Do you need to set up a visitation schedule for your children? If you can’t agree on a visitation schedule, the court will have to step in and create one. Below are some of the factors the court will use to create the schedule.
The Child’s Age
The child’s age matters for two main reasons. First, some parents exclusively breastfeed their babies during the first few months after delivery. If the mother has elected exclusive breastfeeding, then the other parent cannot stay with the child for too long. In such a case, the visiting schedule must not interfere with the infant’s feeding habits.
Secondly, courts may consider the opinion of older children to determine a reasonable visitation schedule.
The Parents’ Work Schedules
The child’s wellbeing is the main factor that courts consider during visitation deliberations. Minors depend on their parents for financial support. If the parents work, they can’t spend all the time with their children because they must also work. Thus, courts are usually flexible enough to consider parents’ work schedules.
Consider a case where a parent has a tight work schedule and cannot get time to see their child during the weekdays. If the parent is free over the weekends, the court may allow the parent visitation over the weekends.
The Parents’ Residences
The court will also consider where both parents live. Your respective residences matter because they determine:
- How much you spend to see your child
- How practical it is for you to see the child regularly
- How long you can stay with the child each time you visit
For example, the court may grant frequent visitations if both parents reside in the same neighborhood. However, frequent visitations (for example, every other day) might not be feasible if you live thousands of miles apart.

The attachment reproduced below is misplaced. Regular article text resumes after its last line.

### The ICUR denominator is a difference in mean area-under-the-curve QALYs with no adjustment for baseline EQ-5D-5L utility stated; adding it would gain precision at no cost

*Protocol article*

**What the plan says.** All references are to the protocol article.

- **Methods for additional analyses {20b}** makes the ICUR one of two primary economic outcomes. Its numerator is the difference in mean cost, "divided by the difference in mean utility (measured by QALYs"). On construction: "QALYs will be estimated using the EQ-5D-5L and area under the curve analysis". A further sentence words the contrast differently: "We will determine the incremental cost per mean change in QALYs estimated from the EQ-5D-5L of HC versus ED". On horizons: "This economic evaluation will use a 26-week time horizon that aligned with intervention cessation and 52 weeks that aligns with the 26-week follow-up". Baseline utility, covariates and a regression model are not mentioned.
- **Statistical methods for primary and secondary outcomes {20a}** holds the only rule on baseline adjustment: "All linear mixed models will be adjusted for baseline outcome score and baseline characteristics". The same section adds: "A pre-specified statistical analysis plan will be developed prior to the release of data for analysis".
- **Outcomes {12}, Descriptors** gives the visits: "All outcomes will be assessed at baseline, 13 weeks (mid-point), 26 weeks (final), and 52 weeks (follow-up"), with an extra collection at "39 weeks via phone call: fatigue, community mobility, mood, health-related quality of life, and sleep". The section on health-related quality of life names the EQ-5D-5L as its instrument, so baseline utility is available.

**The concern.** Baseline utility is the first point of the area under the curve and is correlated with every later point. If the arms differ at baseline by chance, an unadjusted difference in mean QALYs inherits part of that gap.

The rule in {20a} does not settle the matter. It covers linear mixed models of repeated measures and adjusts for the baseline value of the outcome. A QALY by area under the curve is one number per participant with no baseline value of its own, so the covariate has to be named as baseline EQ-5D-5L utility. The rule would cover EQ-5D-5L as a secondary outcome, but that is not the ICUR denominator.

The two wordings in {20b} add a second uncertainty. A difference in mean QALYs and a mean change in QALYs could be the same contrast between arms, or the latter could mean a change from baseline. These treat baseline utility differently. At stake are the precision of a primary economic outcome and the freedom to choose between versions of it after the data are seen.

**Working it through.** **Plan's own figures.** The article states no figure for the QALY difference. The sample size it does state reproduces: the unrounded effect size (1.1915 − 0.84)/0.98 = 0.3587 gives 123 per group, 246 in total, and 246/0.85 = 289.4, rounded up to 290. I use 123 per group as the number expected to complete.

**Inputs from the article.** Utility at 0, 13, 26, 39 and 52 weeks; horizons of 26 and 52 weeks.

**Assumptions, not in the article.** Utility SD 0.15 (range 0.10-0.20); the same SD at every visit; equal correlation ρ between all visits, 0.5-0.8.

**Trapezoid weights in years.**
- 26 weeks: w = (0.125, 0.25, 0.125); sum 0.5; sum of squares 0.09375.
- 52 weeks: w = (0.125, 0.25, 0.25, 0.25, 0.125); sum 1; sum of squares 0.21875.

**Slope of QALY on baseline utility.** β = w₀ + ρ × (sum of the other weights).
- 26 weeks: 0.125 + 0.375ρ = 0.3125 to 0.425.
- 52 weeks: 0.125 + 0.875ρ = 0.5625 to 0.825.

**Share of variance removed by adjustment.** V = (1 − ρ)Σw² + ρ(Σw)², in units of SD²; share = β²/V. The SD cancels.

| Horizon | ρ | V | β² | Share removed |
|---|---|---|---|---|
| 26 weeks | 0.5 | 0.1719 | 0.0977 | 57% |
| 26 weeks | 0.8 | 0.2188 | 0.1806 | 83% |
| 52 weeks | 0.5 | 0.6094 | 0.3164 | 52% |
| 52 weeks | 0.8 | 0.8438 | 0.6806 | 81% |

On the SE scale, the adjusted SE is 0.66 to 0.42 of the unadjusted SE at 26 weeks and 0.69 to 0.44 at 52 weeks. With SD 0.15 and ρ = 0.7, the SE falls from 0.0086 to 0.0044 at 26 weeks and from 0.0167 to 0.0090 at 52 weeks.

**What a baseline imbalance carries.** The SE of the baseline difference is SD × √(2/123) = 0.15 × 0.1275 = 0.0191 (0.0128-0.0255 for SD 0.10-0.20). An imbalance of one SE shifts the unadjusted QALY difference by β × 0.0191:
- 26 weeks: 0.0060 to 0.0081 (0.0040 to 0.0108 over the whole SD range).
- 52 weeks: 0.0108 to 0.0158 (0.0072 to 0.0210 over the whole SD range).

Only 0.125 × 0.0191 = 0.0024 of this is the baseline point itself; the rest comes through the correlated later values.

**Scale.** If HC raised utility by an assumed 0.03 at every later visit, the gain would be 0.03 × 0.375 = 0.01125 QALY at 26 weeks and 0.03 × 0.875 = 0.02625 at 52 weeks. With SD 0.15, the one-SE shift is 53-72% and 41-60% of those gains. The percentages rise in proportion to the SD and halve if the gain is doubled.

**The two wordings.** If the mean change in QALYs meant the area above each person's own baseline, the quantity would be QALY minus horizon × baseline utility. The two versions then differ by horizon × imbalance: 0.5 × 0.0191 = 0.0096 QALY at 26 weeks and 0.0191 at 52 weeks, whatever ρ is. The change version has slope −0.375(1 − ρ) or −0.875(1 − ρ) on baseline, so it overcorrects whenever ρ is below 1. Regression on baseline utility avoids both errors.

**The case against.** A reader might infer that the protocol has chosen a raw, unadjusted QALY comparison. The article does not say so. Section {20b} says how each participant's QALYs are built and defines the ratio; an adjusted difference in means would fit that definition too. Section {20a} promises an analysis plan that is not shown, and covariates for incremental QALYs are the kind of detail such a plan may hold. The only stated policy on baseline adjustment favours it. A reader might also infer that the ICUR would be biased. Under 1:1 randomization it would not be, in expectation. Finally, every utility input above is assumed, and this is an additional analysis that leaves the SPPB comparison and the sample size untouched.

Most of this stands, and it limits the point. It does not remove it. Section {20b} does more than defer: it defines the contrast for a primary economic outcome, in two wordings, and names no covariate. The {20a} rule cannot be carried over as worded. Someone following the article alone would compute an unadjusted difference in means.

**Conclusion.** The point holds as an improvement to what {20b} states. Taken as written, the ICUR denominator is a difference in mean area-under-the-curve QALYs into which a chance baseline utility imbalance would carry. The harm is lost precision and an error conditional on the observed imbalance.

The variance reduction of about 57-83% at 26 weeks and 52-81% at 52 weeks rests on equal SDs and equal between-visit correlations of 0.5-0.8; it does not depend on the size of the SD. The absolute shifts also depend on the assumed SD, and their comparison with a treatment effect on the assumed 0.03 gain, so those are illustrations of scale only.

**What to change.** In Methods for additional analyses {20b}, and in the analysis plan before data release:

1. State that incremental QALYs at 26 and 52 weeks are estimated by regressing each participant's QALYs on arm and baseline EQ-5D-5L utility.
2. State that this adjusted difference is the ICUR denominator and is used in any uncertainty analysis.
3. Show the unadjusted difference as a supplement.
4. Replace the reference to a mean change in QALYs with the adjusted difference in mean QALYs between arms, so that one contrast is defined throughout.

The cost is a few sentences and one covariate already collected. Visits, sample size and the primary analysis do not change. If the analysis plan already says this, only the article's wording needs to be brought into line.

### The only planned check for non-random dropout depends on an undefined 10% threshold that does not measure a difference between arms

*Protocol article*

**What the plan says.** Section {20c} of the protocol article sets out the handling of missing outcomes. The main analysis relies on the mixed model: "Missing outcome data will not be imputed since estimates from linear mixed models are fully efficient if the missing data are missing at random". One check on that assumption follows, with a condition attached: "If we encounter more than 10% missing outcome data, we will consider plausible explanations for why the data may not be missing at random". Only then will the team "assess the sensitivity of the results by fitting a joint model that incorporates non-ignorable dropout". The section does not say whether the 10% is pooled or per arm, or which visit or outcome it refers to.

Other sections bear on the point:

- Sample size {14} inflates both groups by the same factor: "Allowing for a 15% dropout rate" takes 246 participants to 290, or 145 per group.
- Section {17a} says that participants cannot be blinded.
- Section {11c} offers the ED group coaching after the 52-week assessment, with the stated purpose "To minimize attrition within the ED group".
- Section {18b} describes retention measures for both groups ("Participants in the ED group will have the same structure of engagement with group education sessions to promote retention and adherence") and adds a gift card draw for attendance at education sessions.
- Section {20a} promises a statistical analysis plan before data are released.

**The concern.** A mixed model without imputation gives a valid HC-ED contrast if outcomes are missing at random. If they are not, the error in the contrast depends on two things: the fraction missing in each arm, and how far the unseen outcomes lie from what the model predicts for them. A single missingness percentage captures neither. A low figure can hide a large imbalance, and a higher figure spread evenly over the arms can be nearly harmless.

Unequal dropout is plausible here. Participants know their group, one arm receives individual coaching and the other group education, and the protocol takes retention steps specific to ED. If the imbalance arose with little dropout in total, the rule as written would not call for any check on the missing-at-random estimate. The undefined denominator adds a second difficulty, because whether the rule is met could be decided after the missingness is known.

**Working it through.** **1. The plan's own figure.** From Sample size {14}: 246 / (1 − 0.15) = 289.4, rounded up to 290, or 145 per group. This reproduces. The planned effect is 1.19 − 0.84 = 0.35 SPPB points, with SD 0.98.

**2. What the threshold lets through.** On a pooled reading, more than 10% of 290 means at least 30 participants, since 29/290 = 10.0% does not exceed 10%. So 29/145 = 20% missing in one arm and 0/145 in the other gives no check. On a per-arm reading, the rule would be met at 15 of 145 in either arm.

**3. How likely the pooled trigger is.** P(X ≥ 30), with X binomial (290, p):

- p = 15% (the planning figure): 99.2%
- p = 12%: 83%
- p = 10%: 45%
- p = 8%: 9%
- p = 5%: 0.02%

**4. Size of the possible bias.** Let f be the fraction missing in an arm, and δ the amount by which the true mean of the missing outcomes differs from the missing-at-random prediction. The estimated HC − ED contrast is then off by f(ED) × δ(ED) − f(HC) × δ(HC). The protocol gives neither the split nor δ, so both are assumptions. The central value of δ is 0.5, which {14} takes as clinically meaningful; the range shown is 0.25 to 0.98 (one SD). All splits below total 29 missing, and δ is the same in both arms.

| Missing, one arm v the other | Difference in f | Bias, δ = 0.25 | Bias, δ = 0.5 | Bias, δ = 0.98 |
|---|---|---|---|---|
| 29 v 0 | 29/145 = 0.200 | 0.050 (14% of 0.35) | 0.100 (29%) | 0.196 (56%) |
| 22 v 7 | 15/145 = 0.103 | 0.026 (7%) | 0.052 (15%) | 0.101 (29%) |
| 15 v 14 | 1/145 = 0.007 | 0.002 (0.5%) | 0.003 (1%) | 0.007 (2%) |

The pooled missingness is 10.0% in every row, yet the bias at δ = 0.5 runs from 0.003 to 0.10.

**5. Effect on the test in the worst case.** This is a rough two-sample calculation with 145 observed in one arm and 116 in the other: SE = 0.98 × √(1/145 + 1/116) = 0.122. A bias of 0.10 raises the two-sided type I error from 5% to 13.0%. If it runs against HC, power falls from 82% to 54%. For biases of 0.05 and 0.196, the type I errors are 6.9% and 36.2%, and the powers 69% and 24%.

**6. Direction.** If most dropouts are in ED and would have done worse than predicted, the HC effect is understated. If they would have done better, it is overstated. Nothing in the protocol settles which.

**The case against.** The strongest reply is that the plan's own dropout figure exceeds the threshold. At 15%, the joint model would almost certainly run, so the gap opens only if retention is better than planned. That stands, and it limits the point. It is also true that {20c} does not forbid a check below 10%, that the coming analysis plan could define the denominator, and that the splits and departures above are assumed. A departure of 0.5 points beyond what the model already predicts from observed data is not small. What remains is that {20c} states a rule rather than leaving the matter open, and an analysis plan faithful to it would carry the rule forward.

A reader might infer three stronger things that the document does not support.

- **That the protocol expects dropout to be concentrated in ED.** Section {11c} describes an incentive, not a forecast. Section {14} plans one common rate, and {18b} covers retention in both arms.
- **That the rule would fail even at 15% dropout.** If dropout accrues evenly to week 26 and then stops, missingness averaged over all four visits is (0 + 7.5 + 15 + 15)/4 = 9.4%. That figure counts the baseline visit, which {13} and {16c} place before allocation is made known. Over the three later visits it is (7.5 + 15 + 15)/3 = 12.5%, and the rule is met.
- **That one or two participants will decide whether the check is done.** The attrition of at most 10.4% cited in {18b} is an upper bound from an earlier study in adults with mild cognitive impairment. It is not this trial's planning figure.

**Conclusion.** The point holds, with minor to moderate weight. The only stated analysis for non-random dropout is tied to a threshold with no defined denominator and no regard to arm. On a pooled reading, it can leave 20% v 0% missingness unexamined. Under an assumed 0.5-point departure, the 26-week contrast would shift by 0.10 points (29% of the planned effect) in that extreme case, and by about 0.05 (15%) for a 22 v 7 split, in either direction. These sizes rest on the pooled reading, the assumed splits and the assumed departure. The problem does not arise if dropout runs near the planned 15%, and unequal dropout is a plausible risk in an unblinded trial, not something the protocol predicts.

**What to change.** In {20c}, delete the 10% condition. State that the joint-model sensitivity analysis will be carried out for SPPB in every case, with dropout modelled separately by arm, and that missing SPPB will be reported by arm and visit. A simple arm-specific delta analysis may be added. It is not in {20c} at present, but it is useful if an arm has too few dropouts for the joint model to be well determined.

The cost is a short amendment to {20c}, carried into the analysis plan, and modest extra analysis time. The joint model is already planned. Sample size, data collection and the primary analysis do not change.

The Relationship With the Child
The relationship between the noncustodial parent and the child also matters. Specifically, the court will look at the history of the interaction between the two. The court will do its best to maintain the status quo. Preserving the existing relationship helps to limit the effect of the divorce on the child.
Say you used to go fishing with your child every other weekend, and the other parent has physical custody of the child. The court may come up with a visitation schedule that allows you to maintain your weekend outings.
The History of Abuse
A history of abuse will have a big impact on a visitation schedule. The court will do its best to reduce the risk of abuse and protect the child. For example, the court may:
- Limit the frequency of the visitations
- Limit the duration of each visitation
- Determine the location of the visitations
For example, if a history of abuse exists, the court may not allow the noncustodial parent to be alone with the child. The court may confine the visitation to the custodial parent’s home and order supervised visitation.
The Child’s Special Needs or Interests
Lastly, the court will also consider the child’s special needs or interests that might affect the visitation schedule. For example, the courts might consider:
- After-school programs that the child must attend regularly
- Physical or mental disabilities that affect the child’s socialization
- Talents that the child needs to nurture
Remember, the goal here is to come up with a visitation schedule that best fits the child — the parents’ needs are secondary.
Divorce is difficult. Don’t just hire a lawyer who understands the law — hire a lawyer who listens to and cares for their client’s wellbeing. The Law Offices of Lynda Latta LLC can help you create a visitation schedule that works for both of you. Contact us today so that we can determine the best way to help you.